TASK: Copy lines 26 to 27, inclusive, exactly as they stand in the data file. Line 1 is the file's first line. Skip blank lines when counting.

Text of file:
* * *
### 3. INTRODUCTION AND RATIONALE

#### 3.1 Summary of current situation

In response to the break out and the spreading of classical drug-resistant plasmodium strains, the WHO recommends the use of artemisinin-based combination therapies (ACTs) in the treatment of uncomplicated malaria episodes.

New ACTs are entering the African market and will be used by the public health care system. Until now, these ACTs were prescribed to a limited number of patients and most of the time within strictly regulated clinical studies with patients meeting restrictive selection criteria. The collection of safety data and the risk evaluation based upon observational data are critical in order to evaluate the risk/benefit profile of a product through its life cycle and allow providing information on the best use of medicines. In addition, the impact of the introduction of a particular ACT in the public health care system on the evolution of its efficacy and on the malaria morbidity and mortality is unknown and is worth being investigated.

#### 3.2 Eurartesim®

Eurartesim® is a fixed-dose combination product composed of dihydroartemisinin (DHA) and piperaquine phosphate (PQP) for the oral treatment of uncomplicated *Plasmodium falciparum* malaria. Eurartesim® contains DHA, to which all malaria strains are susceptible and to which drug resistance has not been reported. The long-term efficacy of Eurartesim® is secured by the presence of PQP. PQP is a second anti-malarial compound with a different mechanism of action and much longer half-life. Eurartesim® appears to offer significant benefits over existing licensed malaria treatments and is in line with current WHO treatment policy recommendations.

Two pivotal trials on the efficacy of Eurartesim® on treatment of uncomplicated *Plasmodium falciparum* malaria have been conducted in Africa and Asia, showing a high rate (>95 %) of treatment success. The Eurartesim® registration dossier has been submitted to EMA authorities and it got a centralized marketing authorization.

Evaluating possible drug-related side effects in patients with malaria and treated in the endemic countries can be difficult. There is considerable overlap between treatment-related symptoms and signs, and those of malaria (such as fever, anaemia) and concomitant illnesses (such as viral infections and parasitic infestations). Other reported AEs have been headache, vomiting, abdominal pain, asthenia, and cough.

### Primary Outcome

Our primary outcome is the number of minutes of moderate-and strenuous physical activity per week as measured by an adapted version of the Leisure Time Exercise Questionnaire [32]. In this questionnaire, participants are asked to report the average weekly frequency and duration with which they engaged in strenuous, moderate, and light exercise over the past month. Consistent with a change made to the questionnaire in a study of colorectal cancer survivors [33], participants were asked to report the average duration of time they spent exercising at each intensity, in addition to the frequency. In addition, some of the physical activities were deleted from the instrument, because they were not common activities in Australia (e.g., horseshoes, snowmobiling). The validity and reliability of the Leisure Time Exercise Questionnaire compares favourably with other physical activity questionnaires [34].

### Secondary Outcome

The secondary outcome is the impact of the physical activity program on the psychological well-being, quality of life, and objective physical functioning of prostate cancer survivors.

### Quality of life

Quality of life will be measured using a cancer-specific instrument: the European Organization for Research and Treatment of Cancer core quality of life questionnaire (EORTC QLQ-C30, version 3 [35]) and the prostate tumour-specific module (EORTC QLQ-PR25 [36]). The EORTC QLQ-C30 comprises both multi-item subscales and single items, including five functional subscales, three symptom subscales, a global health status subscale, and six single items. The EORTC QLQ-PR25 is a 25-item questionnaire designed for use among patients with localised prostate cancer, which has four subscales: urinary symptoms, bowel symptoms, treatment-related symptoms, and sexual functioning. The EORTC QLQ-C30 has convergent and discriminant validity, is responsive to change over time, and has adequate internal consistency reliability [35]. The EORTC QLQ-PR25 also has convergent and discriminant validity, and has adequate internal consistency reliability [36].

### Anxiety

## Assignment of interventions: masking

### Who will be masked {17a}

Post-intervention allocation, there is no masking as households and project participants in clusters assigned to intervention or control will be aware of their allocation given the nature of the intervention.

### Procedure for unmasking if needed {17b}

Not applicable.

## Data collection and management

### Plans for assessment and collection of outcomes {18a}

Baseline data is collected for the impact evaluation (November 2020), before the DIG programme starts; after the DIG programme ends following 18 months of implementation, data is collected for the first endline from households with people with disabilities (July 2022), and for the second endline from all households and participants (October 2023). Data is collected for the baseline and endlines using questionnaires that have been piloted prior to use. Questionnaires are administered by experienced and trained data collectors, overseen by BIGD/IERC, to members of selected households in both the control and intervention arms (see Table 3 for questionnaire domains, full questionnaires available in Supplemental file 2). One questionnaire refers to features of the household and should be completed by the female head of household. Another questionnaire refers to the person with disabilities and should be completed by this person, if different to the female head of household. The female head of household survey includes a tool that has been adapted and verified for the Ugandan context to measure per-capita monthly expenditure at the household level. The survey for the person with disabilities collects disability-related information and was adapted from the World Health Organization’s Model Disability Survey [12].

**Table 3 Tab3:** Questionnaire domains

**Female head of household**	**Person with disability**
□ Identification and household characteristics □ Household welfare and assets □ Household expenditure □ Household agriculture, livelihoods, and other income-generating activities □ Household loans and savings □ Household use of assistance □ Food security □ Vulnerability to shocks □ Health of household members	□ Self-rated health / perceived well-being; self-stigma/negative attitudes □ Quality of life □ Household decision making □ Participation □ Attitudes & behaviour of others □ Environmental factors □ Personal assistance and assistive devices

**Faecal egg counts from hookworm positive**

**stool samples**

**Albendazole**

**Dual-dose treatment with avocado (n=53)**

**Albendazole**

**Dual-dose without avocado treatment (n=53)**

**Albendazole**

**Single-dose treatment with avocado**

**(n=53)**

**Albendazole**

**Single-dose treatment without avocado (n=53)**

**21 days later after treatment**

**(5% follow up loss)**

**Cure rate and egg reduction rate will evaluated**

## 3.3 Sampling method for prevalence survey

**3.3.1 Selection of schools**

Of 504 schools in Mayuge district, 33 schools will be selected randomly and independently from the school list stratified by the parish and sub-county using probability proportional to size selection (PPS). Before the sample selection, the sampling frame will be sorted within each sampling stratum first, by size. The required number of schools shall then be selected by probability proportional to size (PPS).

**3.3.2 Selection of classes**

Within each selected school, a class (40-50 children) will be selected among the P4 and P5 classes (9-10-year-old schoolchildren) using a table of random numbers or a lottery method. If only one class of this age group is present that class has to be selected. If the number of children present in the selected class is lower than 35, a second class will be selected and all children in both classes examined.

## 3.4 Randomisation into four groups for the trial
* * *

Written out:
□ Identification and household characteristics □ Household welfare and assets □ Household expenditure □ Household agriculture, livelihoods, and other income-generating activities □ Household loans and savings □ Household use of assistance □ Food security □ Vulnerability to shocks □ Health of household members	□ Self-rated health / perceived well-being; self-stigma/negative attitudes □ Quality of life □ Household decision making □ Participation □ Attitudes & behaviour of others □ Environmental factors □ Personal assistance and assistive devices

**Faecal egg counts from hookworm positive**